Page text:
The drive home lasted forever. I knew it only took 20 minutes, but it felt like a long time to me. To say I was anxious was an understatement. I decided to use one hand on the steering wheel and began chewing on my fingernails. I don’t think I’ve done that since middle school. I really needed to see for myself what was in the letter. In all the craziness and heartache over the past year, I’d forgotten about applying to the Dance Academy of Performing Arts. Goodness, I never thought I would hear from them. Back when Leo died, I was quick to let them know I had been dealt a terrible loss and was not sure what I was planning next when I deferred the first time.
I’m curious to find out what they have to say now. Just the fact they took the time to write to me made my day.
I wondered what the letter said. I’d better hurry. My mother might have
passed out by now.
I could already hear my father arguing with her about how she wants to open my letter, and my mom trying to argue her way out of it.
“But, Dan, I’m her mother; I should know all that is happening to our daughter.”
“Nice try, dear.”
I loved both my parents; they’re the best. I am trying not to laugh, but it is all true. I am sure by now she has already made several arguments for why she should be allowed to read my letter.
My dad, as usual, would save the day. He was one of a kind and it made me grateful for all he does. He’s the one that kept the peace between us at all times. I love my mom. She just seemed to overstep at times.
Now I just needed to focus on getting home. Why is the car in front of me driving so slowly?
Come on. Even a turtle can go faster than that.
Okay, I needed to take a deep breath now. I could feel myself losing patience. After I took a step back, I decided to just focus on the contents of the letter.
Well, it is not like I had a shot. They could not possibly want me now. I knew Leo would be mad at me. He would not tolerate me saying such things. I can still hear him cheering me on at each dance recital, and I can still recall the day I sent off my application.
He stared at me with such certainty and said, “Mia, I have no doubt in my mind you will get this.” Leo was always so supportive of everything I wanted to do. It was just so easy with him.
I think I must have gotten lost in my thoughts. My cell phone rings again, and I glared back at it. I don’t want to pick up the call while driving, so I tap on the Bluetooth.
I tried to keep from laughing, “Yes, Mom?” “Are you almost here?”
“I’m about a block away.” I can tell from her voice she is anxious. “Okay, well. We’re waiting.”
“I will be there as soon as I can, Mom.” “I know you are laughing at me, Mia!”
“I am sorry, Mom.” My father joined in.
“Okay, see you soon,” she stated while scolding my dad. I took a deep breath and kept on laughing.
“See, this is what you two do!” she exclaimed. “Love you, Mom.”
“Sure, you both do.”
I loved how my parents always know how to make me laugh. They don’t even know they are doing it. This is what I love about them. Leo was the same way. My heart was racing again. When I walked in I see my mother sitting, all bundled up, on the front porch. “Come on, Mia. The suspense is killing me.”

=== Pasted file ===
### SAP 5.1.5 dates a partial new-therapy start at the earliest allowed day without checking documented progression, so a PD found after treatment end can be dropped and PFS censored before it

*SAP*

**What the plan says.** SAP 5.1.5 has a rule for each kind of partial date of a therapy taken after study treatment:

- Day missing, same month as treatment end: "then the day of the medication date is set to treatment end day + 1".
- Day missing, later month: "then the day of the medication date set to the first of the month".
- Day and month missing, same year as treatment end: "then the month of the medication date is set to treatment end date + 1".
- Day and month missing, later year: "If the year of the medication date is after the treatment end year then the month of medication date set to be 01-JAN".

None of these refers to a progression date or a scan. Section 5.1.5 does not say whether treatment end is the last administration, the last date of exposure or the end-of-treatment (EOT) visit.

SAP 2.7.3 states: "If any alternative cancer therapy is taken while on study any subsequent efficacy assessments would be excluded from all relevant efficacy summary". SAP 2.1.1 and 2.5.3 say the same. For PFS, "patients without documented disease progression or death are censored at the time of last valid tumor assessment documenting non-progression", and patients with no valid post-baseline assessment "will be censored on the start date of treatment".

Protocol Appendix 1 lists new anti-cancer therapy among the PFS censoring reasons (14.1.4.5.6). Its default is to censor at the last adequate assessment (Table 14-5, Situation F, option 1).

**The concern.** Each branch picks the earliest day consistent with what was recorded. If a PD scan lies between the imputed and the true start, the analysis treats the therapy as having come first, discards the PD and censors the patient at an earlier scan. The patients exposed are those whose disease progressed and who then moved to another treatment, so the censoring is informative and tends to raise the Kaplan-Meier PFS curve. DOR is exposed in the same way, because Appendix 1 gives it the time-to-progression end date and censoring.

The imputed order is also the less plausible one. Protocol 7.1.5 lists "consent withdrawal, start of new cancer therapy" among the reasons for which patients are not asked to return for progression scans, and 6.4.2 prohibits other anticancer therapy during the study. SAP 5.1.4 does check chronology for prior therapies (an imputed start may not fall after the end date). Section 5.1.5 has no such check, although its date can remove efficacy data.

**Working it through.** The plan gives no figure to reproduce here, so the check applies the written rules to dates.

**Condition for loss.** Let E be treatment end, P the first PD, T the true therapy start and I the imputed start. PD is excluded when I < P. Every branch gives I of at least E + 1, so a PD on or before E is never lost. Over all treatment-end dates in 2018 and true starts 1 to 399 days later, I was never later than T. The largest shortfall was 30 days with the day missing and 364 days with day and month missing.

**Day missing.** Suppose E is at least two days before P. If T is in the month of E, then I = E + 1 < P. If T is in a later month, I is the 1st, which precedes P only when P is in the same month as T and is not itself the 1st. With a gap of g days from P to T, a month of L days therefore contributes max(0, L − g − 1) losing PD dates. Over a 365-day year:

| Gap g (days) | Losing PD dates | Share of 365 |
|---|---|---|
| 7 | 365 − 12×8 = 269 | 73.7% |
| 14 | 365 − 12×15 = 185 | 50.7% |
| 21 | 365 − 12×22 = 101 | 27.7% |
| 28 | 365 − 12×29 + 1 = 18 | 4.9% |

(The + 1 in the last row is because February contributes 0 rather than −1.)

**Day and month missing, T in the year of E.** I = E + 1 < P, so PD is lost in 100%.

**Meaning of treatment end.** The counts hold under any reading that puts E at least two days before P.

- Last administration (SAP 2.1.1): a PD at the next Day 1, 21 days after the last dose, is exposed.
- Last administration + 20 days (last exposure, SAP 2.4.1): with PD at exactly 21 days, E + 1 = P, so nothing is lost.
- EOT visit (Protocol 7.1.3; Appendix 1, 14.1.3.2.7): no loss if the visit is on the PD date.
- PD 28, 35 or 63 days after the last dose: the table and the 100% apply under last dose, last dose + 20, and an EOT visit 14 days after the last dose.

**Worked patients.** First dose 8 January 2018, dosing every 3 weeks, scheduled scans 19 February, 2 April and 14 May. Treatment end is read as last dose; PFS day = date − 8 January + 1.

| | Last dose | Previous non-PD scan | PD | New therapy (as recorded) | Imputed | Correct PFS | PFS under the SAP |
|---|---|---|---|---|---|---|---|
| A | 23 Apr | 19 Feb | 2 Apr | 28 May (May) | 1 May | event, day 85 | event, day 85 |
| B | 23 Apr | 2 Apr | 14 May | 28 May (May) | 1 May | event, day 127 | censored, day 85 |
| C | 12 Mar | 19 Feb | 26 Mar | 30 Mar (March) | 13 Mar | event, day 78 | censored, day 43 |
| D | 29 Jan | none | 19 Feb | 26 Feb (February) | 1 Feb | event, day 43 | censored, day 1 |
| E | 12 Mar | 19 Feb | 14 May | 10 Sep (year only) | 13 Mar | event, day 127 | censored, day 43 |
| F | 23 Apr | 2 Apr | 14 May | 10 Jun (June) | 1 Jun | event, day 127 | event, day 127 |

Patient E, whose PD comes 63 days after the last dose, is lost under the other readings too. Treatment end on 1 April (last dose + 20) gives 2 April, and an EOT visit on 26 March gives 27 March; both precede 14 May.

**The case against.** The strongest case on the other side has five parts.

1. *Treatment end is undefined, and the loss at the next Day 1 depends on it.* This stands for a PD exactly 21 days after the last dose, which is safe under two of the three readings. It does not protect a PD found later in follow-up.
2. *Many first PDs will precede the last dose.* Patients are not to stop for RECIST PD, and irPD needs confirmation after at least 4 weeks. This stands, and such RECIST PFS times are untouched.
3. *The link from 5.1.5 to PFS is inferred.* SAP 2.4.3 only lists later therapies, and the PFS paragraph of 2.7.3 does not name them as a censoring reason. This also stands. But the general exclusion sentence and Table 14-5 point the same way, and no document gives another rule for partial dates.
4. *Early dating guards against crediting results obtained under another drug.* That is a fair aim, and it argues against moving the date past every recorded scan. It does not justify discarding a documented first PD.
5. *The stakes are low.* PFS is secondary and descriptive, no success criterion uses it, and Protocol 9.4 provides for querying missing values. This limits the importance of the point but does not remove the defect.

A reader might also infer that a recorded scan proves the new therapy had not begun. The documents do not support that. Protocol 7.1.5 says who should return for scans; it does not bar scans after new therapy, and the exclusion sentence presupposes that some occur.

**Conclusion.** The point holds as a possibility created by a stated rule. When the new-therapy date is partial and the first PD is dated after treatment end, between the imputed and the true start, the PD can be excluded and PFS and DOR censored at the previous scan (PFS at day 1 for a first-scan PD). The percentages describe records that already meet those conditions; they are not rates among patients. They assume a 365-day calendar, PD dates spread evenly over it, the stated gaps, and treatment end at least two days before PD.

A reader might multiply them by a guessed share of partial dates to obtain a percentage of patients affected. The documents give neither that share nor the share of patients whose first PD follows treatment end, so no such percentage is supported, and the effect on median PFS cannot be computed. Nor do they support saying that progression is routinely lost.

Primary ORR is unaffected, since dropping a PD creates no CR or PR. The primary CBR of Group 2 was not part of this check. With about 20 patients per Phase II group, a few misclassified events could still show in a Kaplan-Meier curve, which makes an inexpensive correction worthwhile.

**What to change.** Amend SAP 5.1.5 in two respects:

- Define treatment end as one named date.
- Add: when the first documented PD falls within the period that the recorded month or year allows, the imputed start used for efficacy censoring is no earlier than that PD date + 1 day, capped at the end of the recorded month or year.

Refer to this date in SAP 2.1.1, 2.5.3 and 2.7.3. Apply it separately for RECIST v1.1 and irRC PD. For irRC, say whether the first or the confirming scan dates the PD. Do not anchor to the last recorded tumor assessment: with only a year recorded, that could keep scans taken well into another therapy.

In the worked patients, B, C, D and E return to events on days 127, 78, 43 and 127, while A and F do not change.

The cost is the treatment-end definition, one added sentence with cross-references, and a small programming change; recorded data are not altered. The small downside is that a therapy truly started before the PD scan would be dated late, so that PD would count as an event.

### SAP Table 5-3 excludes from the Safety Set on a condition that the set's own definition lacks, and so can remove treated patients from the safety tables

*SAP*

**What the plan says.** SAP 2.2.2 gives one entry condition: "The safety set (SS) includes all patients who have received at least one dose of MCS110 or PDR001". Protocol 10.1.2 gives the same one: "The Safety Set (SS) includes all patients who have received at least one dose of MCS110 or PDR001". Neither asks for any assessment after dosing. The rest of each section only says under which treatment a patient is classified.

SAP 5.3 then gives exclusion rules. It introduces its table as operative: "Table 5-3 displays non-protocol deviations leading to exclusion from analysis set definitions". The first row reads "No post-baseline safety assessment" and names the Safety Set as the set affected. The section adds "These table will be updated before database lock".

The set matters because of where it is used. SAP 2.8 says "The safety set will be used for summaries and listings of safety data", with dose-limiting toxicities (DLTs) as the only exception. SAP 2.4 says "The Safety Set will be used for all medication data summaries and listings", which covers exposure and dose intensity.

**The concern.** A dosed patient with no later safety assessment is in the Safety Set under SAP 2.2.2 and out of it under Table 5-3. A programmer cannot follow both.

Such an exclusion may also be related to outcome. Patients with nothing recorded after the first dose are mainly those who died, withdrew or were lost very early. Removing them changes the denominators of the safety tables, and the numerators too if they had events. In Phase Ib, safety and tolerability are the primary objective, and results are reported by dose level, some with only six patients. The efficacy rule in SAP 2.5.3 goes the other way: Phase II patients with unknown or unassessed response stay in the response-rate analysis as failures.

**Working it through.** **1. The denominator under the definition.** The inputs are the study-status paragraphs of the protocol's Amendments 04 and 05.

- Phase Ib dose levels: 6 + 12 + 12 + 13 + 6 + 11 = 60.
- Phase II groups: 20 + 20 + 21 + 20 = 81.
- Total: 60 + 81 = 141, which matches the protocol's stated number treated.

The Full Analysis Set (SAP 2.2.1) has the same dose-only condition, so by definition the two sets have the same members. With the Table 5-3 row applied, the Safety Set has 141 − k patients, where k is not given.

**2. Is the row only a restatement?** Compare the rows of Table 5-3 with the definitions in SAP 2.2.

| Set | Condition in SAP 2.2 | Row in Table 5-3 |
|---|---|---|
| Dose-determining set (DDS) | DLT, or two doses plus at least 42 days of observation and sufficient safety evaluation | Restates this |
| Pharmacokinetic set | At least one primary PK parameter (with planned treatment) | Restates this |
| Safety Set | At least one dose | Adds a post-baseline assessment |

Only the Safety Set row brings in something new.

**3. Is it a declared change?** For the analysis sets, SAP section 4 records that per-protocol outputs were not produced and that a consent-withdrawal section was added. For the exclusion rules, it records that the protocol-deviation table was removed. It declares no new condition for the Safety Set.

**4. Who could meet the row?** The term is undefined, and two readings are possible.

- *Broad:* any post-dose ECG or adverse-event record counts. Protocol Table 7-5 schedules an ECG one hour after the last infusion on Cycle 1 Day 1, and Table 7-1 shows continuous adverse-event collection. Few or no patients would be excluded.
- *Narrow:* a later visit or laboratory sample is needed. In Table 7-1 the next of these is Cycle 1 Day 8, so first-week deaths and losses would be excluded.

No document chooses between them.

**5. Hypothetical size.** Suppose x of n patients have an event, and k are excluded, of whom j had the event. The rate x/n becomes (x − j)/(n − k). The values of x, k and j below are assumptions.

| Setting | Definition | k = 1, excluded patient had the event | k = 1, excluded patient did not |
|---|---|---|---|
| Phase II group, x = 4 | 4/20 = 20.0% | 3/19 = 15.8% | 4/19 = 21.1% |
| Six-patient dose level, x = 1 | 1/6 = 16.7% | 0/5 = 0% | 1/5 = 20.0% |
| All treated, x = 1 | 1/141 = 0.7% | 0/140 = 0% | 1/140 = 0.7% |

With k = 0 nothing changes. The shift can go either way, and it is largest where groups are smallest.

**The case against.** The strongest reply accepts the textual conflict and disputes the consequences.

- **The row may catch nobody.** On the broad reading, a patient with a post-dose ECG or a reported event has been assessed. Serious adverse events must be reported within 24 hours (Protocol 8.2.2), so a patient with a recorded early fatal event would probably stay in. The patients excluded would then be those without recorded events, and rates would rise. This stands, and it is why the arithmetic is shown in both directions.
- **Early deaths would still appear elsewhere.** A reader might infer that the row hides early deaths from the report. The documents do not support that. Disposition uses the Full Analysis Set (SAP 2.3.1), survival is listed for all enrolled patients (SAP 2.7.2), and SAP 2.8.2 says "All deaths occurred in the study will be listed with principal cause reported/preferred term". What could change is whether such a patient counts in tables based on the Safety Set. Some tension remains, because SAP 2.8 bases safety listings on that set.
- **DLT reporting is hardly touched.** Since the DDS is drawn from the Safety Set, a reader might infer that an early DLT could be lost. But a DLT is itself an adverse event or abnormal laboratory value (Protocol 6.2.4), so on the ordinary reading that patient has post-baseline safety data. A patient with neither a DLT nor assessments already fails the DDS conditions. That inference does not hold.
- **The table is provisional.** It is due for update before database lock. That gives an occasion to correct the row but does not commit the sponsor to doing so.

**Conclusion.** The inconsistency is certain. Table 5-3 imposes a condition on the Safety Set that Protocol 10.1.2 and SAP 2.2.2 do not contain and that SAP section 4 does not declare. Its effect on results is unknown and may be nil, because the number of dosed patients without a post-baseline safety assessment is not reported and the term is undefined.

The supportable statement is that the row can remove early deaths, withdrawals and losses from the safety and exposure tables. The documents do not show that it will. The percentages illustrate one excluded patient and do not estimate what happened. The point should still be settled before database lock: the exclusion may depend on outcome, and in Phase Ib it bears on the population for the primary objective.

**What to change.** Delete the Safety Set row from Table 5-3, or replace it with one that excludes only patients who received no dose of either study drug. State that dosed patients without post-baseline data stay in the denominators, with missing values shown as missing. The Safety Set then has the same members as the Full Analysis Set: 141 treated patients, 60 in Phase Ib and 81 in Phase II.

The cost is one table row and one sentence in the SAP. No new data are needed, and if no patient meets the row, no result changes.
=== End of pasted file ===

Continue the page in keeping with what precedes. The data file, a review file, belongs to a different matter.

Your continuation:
I waved a hand in the air. “I’m coming, Mom.” She shivered and grinned.
My dad came to the front door. “Mia, can you get your mother to come inside before she catches a cold?”
I grabbed her hand. “Come on, Mom.”
Inside the house, it was nice and toasty. I could tell Dad called Jeremy, the heating and air tech guy who had been taking care of our unit for years. He was very savvy and always did a great job. The only reason I knew anything about this is because I paid attention to my dad. That was another thing Leo loved about me. But I am getting off topic again.
“Here, Mia,” my mother said as she handed me the letter. Anxiety consumed me.
She backed out of the room and puts a hand on my father’s arm to lead him out, too. “Mia, take all the time you need.” Wow, she’s letting me read the letter alone? Well, this is new. I began to read it:
Dear Ms. Gerard:
My name is Dean Michael Array, and I wanted to congratulate you on being accepted into The New York Dance Academy of Performing Arts. We know you applied to our school for the fall semester last year and we were told about the circumstances that prevented you from attending in the fall. I am sorry for your loss and offer you my deepest sympathies. Despite the previous deferment, we wanted to give you an opportunity to come to our school when the winter semester begins this January. You have been selected because of your outstanding dance and performing arts records. It is my pleasure to inform you that you have been awarded a full scholarship and an internship with our school.
Dean Michael Array
New York Dance Academy of Performing Arts
I read the letter, like, ten times before I screamed for my parents. They immediately come into the room.
“What is it, dear?” Mom asked.
I handed the letter over to her. “Read the letter, Mom.” “Okay.” She reads it, and then stares silently at it.
Dad tapped his foot on the floor.
“Okay, so isn’t anyone going to tell me what the letter is about?
My mother passed the letter to him. “Read it.” He reads it, and his whole face lit up. “Oh, Mia. I am so proud of you.”
“Thank you, Daddy.”
Mom remained silent for a moment. Then, she turned to me. “Yes, Mia. Congratulations.”
I was happy and confused.
Now the question was: would I take it?